TODAY’S READING: Hosea 1–7
Hosea is the only prophet who was from Israel; all the others were from Judah. A contemporary of Amos, Hosea’s message was unique. While Amos spoke against oppression, injustice, and the greedy rich, Hosea spoke “against the worship of the Canaanite deities, such as Baal and Asherah. These religions stressed rituals that were designed to promote the fertility of the land; among these rituals was sexual intercourse with official cult prostitutes.” The Lord asked Hosea to live out His message contextually. Preaching against immorality, Hosea was required to feel the pain of adultery even as he railed against it. A critical missionary lesson from Hosea is that God wants us to deeply share His pain, not just spout His message. The message of missions is that the whole world is under the wrath of a holy God, but to enjoy spreading that message without entering into the pain it causes the God of love is to have the right message with the wrong spirit. Prophets weep, not gloat. The prophetic agony is that your words will come true despite your own longing against their fulfilment. To be missionary must include great mourning over the lost.
There is another critical missions component in Hosea. “It is important to remember how surprising the prophets’ words were to the people who heard them. They were messages of judgment, holiness, restoration for the Jews and in inclusion for the Gentiles. They were hard for listeners to understand. Even the prophets themselves were amazed. They longed to understand fully what was coming next in God’s great plan.”  The prophets were missionary minded; how can they not be? They must pass on the heart of God, and God’s heart is missionary. If you are prophetic without being missionary, you are just a mean cynic. Prophecy’s ultimate goal is the glory of God among all nations.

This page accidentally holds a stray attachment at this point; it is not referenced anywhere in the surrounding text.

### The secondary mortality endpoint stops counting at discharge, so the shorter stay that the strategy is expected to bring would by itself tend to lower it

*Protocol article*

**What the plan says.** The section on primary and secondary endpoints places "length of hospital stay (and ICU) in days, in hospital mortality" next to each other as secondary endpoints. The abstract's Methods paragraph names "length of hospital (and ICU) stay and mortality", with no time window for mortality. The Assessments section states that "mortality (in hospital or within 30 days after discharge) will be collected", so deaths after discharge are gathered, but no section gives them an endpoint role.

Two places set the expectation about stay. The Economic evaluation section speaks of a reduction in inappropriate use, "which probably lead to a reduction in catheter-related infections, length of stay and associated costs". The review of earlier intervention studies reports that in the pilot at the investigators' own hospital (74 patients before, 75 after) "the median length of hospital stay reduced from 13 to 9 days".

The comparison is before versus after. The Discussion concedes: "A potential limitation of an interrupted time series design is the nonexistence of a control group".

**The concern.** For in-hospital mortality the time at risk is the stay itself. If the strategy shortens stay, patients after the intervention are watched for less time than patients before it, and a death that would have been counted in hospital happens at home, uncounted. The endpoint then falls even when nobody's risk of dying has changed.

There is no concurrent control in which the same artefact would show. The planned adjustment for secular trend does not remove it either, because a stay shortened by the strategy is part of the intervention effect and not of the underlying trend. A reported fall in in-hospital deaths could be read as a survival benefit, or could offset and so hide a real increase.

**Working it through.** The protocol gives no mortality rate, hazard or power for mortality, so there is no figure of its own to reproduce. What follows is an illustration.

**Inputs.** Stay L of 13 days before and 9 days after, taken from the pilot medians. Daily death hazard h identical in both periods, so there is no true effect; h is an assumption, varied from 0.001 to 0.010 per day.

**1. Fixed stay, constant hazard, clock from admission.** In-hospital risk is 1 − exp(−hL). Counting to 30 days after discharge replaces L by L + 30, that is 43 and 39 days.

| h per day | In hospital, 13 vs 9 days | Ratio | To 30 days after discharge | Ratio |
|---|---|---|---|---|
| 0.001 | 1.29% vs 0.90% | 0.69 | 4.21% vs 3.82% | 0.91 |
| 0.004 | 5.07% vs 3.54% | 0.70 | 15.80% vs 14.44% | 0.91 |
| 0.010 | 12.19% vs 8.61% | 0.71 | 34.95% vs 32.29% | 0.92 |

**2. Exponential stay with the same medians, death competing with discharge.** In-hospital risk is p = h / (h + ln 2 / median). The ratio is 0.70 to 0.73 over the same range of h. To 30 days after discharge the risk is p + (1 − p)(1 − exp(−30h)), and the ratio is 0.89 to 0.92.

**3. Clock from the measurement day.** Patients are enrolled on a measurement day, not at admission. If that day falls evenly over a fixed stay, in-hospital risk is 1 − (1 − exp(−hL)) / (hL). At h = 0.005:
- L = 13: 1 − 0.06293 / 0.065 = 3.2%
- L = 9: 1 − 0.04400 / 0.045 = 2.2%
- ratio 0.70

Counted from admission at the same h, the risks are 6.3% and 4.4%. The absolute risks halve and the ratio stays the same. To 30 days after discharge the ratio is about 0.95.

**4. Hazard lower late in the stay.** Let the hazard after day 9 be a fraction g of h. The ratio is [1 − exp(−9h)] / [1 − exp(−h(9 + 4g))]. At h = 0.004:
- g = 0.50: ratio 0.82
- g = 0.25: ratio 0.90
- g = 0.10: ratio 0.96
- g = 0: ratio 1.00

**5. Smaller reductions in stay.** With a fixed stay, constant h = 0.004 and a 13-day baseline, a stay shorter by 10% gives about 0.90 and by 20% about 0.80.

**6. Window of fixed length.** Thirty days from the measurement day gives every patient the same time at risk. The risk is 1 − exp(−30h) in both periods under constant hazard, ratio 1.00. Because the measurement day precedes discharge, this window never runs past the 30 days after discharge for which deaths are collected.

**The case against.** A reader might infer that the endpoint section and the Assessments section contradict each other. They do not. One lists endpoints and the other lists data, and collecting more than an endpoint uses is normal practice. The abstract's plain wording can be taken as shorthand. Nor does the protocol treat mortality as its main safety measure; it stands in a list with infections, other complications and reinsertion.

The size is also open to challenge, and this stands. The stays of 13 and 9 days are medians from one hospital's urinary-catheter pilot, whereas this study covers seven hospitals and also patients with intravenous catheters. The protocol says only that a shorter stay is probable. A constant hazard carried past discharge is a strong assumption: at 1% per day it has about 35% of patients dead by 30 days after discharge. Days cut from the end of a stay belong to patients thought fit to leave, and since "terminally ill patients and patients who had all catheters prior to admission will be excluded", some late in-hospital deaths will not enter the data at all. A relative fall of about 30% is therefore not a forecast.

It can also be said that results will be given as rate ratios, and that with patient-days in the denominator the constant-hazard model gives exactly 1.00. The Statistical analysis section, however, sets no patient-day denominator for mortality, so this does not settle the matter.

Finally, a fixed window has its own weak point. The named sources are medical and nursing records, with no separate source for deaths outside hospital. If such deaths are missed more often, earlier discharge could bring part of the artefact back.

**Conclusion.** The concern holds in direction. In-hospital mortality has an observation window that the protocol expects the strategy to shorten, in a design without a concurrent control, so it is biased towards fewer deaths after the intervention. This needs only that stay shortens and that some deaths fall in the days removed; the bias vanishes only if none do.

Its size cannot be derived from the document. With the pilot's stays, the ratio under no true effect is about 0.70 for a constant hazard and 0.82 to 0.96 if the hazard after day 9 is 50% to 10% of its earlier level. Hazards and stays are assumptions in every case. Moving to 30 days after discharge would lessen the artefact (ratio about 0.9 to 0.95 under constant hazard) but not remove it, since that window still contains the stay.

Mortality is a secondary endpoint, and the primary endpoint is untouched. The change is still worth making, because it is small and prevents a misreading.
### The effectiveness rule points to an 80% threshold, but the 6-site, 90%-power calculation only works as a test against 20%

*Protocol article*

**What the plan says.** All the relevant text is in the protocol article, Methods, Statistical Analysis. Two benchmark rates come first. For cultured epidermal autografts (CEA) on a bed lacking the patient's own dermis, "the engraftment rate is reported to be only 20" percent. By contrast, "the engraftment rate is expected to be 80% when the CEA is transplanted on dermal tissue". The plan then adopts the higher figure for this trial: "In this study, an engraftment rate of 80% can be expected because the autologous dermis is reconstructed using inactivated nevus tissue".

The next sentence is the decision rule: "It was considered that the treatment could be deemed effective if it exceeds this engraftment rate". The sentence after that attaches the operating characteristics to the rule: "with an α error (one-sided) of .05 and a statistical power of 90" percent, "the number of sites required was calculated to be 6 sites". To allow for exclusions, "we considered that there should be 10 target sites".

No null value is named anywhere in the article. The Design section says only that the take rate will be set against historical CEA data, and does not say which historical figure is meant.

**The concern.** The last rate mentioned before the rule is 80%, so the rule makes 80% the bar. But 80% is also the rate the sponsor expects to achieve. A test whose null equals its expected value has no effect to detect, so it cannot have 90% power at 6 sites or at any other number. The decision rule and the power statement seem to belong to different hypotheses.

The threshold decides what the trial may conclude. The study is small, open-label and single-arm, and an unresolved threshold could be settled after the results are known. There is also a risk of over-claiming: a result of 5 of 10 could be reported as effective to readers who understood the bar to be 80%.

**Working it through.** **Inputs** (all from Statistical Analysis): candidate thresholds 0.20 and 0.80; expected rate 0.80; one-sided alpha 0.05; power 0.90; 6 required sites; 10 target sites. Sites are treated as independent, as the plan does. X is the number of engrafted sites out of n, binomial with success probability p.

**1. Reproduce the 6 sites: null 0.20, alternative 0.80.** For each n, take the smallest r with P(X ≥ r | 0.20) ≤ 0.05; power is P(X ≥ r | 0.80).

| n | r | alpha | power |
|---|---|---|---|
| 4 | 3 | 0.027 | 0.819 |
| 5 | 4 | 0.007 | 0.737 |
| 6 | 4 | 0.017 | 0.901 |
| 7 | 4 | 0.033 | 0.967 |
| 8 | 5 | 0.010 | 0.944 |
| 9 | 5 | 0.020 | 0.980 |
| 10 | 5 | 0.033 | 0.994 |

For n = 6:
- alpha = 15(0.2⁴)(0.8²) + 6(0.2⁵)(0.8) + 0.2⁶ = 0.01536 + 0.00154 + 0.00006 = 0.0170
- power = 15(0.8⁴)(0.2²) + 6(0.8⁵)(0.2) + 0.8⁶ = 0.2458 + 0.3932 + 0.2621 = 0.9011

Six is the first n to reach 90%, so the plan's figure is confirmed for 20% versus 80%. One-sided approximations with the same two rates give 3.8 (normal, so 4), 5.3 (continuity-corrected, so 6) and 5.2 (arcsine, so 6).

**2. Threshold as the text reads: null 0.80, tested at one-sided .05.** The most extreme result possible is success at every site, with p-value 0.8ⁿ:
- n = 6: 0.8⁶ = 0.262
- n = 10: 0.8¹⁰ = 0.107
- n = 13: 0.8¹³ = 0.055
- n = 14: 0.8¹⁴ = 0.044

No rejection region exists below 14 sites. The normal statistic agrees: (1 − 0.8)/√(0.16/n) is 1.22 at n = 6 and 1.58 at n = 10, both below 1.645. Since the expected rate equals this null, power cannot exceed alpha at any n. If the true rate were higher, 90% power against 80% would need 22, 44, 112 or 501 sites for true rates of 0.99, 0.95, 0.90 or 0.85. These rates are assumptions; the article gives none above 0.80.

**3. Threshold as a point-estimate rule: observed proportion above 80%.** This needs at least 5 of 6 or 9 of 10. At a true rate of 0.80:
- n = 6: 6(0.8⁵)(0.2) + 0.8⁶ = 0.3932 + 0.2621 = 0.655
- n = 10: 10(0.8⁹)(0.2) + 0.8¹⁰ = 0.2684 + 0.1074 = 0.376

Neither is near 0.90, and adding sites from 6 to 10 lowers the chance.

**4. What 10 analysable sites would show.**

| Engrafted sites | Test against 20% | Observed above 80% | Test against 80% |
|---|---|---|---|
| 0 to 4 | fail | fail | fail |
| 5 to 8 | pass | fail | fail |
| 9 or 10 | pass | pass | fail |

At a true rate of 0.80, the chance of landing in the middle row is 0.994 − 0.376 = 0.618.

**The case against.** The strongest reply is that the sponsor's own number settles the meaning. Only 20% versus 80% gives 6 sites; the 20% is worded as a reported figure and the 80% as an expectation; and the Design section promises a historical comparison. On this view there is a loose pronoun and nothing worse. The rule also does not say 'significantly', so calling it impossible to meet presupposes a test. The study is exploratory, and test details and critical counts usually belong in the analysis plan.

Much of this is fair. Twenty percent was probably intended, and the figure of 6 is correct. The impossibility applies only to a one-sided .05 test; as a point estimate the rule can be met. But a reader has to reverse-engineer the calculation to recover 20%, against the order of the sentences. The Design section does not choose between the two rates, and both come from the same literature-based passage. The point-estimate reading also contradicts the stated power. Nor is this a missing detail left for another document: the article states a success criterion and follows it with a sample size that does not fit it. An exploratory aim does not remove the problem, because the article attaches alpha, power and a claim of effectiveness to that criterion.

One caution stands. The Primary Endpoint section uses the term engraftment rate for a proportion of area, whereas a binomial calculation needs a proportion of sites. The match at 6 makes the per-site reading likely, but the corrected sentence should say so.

If missionaries must have hard heads and prophets must have thick skins, then a missionary prophet like Hosea would have the grit to press through personal betrayal to express hope of redemption for the nations and their Husband. Imagine the range of emotion in Hosea—he experienced the most bitter pain, yet he held to global hope. Hosea’s words in chapter 3 will be artfully used by James in Acts 15 when the church finally codified Gentile inclusion in the gospel. James used the “after these things” prophecy to point to the eschatological return of the Lord and the restoration of Davidic rule as indicative of the necessity to let the Gentiles into the community of faith. Hosea dimly saw it, even if he did not understand the how. Like Hosea, all who would carry God’s missionary heart must long for the inclusion of all peoples in the family of God, must be willing to experience both the pain of the Lord at betrayal and the pain of the lost in betraying, and must not be impassioned or unsympathetic heralds. Let us weep as we warn. Let us live what we preach. Let us never forget the prophetic word of God always holds out inclusive hope for all the unreached peoples of earth.